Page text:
Many people, myself included, occasionally complain about how noisy big data has made our world. While it is true that big data does broadcast more signal, not just more noise, we are not always able to tell the difference.
However, we might gain a greater appreciation for the noise buzzing within big data if we paused for some quiet contemplation about the critical role that noise plays in helping us hear what we want to hear.
In their book A Perfect Mess: The Hidden Benefits of Disorder, Eric Abrahamson and David Freedman discussed a few lessons from the history of the data quality of audio. One was why background noise was intentionally added to cell phone calls to improve consumer satisfaction. Silencing background noise gave cell phone users the uneasy feeling of a lost connection or dropped call whenever pauses occurred during a conversation. Added background noise is called comfort noise because our brains are discontented by its absence.
“All of humanity’s problems,” Blaise Pascal wrote in the 17th century, “stem from man’s inability to sit quietly in a room alone.” The 21st century equivalent might be our inability to sit quietly in a room without a wireless connection to all that big data promises to offer. It seems we will always need some form of comfort noise.
Another audio data quality lesson recounted by Abrahamson and Freedman was how Albert Einstein’s most-cited paper was not about the theory of relativity, but the theory of Brownian motion and the concept of stochastic resonance, whereby weak signals can be detected by adding white noise. White noise is a random signal that contains a wide spectrum of frequencies. A weak signal can be boosted by adding white noise because the frequencies in the white noise corresponding to the weak signal’s frequencies resonate with each other, amplifying the signal and making it easier to detect. Essentially, randomness is used to detect order.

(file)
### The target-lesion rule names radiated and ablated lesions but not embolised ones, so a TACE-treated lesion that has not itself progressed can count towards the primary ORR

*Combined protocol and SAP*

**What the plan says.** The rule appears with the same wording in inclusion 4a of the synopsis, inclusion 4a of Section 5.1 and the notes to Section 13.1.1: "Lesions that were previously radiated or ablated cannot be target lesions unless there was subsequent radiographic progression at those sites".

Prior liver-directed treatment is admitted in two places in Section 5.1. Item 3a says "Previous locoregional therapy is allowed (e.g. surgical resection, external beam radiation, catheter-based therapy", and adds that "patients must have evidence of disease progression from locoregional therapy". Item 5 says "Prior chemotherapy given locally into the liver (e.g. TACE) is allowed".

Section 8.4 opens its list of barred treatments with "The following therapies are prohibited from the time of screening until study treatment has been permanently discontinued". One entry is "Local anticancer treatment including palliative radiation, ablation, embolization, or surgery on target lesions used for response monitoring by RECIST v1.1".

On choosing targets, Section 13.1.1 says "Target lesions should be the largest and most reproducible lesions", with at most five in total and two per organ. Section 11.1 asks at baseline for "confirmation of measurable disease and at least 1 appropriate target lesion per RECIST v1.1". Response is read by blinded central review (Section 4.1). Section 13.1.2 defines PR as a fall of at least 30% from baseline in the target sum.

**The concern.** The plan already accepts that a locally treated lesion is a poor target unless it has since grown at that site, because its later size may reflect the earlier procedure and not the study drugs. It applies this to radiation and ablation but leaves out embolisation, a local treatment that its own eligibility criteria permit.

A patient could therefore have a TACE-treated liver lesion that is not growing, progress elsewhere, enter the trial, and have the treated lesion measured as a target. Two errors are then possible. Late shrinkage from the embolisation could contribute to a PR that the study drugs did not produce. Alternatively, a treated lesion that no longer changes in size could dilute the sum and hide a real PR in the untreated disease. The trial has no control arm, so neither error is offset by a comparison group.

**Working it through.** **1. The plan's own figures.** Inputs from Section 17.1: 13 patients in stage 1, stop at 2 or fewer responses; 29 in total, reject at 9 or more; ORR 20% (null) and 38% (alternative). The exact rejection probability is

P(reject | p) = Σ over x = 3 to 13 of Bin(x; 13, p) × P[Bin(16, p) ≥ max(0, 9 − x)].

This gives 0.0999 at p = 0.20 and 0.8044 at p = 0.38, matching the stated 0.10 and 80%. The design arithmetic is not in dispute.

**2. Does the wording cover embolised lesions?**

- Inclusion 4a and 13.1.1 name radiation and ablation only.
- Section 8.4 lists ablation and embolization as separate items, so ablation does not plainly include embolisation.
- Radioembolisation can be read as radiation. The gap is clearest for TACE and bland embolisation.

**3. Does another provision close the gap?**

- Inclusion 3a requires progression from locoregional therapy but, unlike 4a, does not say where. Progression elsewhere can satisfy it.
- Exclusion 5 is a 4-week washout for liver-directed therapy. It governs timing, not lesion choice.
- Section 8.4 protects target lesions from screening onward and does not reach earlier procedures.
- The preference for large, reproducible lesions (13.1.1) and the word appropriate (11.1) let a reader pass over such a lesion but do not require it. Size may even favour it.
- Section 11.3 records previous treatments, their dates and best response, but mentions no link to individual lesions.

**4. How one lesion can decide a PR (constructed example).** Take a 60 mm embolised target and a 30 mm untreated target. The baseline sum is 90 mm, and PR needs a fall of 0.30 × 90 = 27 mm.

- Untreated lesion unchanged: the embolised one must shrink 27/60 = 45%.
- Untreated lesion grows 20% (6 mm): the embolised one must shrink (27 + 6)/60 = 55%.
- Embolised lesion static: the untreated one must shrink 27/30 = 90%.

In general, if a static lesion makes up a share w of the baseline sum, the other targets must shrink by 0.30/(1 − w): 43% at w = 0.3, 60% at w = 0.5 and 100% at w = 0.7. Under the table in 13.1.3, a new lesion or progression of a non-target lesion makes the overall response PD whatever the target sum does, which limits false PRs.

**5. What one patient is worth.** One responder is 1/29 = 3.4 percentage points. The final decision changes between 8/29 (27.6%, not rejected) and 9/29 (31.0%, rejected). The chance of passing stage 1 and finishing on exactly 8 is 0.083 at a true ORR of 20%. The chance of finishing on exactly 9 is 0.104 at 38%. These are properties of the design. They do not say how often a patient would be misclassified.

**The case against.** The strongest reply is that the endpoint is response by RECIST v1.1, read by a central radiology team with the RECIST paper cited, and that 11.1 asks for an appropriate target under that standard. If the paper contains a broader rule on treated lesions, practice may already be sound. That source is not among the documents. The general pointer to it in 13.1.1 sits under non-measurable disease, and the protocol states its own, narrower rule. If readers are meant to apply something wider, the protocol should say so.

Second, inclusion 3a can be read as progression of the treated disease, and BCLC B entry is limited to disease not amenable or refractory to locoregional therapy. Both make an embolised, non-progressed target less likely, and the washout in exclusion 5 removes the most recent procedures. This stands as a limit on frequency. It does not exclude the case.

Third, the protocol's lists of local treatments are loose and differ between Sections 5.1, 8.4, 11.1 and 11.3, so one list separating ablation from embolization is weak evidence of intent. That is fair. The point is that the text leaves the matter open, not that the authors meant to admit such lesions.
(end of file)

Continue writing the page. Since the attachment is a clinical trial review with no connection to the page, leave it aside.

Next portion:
Big data is also a great white noise generator. We could consider our search queries weak signals amplified by the search results returned from the wide spectrum of frequencies emanating from the World Wide Web. If you want to add some true randomness, try bananaslug.com — it adds a random word to your search to improve the results.
Another example is noise-canceling headphones, which use active noise control, which reduces unwanted noise by the addition of a second noise specifically designed to cancel the first. Noise-canceling headphones cancel low-frequency noise, such as the constant hum of airplane engines, while allowing you to hear higher frequency signals, such as safety announcements from the flight crew.
While many of us might believe big data needs more active noise control (after all, that is essentially what an email spam filter is), I have previously blogged about how innovative environments are deliberately noisy. So maybe we should just let big data bring the noise. It might be just what we need to boost the signal.